We all use copy machines to copy all manner of documents containing sensitive personal information, such as income tax returns, however, many people don’t take the time to think about the fact that today’s copy machines generally contain computers and are a part of the Internet of Things whereby data can be transmitted by them and, of course, anything that can store and transmit data can be hacked.  Since 2002 most copy machines have contained hard drives that store the images of everything that is copied.  Enterprising identity thieves buy used copiers, often those returned after being leased for a period of time, to steal the information contained in the copy machine’s hard drive and use it for identity theft.

In 2010, the Affinity Health Plan lost sensitive personal data on 344, 579 people when copy machines with unerased data were returned to the leasing agent following the completion of the leases on the copy machines.  In this case, the information lost included pay stubs and Social Security numbers.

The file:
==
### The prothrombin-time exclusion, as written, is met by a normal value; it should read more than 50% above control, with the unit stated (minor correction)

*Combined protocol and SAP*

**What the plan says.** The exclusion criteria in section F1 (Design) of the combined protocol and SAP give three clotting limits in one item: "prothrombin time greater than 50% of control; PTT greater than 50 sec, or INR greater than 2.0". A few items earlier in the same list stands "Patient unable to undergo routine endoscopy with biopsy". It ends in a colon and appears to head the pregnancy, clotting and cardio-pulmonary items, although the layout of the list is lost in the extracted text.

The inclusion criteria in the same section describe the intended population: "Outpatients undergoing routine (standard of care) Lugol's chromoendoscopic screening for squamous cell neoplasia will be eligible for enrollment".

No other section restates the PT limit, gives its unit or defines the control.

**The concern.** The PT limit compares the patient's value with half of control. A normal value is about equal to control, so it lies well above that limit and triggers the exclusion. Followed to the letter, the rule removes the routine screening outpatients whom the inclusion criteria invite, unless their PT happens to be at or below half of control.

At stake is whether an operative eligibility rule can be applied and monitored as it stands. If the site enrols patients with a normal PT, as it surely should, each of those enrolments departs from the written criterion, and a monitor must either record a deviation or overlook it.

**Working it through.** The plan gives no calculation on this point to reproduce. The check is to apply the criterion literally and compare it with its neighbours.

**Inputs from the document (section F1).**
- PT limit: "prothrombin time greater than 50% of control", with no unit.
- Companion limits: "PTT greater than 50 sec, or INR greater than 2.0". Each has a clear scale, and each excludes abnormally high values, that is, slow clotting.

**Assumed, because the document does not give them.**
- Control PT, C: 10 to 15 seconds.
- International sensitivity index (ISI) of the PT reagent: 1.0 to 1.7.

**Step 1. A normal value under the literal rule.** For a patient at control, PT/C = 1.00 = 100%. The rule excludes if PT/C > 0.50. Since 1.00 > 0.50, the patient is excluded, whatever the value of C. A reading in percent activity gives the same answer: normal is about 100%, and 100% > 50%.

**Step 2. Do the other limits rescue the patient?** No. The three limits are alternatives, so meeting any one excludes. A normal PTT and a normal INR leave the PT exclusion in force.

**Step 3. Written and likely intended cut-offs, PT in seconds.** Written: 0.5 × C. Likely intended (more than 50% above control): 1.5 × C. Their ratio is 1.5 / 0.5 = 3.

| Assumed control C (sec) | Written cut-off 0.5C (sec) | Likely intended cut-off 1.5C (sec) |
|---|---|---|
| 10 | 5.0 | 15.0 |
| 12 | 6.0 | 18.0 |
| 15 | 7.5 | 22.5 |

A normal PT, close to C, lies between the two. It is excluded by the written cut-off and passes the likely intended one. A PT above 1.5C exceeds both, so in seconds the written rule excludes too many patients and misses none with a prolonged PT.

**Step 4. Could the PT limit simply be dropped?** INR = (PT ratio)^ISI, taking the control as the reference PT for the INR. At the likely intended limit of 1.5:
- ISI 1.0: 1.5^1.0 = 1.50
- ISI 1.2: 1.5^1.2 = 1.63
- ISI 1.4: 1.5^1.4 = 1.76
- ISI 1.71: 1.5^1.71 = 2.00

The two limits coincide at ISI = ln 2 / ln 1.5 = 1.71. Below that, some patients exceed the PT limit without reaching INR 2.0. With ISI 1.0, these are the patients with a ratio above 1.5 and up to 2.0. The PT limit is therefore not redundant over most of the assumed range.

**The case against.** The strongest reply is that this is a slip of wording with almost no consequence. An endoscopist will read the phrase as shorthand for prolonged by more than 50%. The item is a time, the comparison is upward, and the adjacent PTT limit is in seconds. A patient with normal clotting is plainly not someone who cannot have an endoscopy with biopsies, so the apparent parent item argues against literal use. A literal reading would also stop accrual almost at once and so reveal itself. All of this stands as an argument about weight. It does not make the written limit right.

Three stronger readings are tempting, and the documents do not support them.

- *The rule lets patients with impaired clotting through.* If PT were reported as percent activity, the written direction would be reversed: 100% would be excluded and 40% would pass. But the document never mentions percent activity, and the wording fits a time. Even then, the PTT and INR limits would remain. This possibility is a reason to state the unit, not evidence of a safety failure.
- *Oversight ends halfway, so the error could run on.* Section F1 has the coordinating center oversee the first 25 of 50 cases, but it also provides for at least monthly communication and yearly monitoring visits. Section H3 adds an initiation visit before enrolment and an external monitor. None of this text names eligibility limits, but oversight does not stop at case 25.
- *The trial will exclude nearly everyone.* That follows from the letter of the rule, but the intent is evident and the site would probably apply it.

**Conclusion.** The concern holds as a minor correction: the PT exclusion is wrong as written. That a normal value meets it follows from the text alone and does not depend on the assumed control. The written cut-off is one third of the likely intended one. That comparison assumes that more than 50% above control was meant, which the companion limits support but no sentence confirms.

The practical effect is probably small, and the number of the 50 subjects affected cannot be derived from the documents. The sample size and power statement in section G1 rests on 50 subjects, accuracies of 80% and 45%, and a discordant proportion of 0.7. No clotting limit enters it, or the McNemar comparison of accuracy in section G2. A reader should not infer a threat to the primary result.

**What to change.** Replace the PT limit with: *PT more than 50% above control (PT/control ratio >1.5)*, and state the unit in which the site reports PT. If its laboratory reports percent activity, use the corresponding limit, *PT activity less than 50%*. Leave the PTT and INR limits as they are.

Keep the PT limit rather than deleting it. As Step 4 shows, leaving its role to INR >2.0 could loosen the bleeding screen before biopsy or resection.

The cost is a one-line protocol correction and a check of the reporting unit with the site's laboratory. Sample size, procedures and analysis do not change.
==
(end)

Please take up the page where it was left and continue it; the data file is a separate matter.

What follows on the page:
Newer copy machines can encrypt the data in its hard drive or erase the data, however, some purchasers or leasers of copy machines neglect to pay the extra cost for those services, leaving the people whose data is copied into the machine in greater potential jeopardy of identity theft.


If you are using a copy machine at a copy center to copy sensitive documents, make sure that the copy center encrypts the data it stores.  You should also make sure that copy machines you may use at work to copy documents with sensitive personal information also encrypt the stored data and that the hard drive is removed when the copy machine is returned at the end of a lease or replaced by a new copy machine.  Most home copiers that generate fewer than 20 pages per minute do not have a hard drive and do not pose the same problem of identity theft.